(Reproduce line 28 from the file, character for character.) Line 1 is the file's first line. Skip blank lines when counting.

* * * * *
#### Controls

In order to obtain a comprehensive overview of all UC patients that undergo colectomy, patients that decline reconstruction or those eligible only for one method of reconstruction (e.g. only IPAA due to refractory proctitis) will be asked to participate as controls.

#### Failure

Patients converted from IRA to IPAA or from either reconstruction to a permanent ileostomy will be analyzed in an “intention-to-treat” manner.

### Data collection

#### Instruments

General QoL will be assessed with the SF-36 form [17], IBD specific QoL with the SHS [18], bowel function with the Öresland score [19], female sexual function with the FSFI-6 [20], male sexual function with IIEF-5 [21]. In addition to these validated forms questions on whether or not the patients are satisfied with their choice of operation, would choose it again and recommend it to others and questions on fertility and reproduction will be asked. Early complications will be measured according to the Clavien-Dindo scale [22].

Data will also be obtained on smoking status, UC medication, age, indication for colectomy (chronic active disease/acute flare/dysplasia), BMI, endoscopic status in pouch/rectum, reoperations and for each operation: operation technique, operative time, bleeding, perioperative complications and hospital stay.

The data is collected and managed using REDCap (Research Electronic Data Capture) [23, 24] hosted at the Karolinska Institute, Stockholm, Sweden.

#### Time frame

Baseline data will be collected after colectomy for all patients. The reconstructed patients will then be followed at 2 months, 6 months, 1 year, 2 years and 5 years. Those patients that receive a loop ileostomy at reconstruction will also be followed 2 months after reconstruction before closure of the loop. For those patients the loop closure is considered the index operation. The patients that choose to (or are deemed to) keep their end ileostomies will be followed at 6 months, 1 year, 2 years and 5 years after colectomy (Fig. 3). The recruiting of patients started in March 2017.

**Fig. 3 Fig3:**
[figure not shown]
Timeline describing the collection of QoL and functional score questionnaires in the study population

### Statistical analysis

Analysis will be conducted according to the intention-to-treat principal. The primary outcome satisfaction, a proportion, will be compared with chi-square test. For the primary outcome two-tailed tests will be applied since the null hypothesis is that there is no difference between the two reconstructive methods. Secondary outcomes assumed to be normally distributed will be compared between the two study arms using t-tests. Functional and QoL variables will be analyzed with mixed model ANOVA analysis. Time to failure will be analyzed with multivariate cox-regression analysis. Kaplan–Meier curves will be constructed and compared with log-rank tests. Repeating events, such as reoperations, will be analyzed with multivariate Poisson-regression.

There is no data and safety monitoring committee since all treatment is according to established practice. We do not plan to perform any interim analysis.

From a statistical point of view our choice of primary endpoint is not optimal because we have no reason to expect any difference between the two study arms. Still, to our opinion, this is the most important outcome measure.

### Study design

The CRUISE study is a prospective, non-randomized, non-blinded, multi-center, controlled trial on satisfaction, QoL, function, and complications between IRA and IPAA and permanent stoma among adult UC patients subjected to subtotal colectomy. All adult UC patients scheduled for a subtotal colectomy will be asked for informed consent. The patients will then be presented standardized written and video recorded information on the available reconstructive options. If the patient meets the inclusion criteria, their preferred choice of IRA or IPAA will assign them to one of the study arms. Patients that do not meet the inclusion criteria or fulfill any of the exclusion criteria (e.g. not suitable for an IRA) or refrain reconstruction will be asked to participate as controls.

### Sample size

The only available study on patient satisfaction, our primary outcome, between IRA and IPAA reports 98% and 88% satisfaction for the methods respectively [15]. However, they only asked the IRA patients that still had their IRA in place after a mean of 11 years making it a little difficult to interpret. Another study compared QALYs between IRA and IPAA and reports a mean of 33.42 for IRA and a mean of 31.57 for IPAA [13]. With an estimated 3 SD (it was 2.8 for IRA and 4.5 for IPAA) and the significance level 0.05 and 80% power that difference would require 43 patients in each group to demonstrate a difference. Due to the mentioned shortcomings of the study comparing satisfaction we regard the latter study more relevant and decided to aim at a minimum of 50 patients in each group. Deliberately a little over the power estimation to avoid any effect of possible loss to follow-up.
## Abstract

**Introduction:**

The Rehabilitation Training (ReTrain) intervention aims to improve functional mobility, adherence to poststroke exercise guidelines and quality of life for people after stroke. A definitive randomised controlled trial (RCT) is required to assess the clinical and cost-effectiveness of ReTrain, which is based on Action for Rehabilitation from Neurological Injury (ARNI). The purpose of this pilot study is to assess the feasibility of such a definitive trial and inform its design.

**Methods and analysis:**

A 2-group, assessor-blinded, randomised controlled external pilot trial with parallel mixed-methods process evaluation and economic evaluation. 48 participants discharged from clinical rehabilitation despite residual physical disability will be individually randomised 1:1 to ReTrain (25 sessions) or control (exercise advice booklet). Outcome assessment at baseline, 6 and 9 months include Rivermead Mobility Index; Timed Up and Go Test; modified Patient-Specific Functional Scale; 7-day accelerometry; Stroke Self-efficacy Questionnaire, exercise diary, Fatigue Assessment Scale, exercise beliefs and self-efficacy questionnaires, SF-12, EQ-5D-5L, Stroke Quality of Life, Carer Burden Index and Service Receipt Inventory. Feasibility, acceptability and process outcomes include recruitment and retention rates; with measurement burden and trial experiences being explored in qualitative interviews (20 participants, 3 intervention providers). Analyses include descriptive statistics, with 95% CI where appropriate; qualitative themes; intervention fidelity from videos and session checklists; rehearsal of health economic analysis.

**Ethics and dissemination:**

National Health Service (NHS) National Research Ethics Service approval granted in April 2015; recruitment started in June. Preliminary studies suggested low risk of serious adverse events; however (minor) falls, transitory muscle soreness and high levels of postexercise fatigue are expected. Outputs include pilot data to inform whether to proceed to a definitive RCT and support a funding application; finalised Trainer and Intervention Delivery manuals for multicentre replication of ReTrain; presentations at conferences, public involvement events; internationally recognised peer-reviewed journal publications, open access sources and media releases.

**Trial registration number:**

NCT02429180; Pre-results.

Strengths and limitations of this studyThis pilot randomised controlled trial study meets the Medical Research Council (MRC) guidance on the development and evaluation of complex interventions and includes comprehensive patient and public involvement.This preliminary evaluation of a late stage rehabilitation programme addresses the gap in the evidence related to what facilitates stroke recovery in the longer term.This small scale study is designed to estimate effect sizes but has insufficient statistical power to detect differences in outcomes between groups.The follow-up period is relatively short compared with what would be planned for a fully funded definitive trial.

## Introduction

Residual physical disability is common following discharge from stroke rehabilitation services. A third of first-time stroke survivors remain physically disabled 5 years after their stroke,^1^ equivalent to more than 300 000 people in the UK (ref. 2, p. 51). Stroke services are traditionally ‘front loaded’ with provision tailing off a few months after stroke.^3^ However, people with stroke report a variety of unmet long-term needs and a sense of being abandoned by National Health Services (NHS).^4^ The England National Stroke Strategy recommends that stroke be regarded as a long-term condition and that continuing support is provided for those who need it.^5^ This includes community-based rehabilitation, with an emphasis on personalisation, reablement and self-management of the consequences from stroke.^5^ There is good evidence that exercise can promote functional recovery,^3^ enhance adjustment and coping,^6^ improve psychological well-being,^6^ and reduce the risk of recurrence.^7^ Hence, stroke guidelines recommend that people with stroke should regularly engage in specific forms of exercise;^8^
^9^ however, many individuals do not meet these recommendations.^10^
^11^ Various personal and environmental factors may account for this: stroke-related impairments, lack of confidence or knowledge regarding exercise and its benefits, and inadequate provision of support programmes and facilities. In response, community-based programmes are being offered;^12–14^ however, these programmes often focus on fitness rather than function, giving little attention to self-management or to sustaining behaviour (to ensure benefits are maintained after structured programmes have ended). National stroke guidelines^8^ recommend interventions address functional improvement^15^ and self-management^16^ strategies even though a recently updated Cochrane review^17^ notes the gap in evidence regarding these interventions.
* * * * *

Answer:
**Ethics and dissemination:**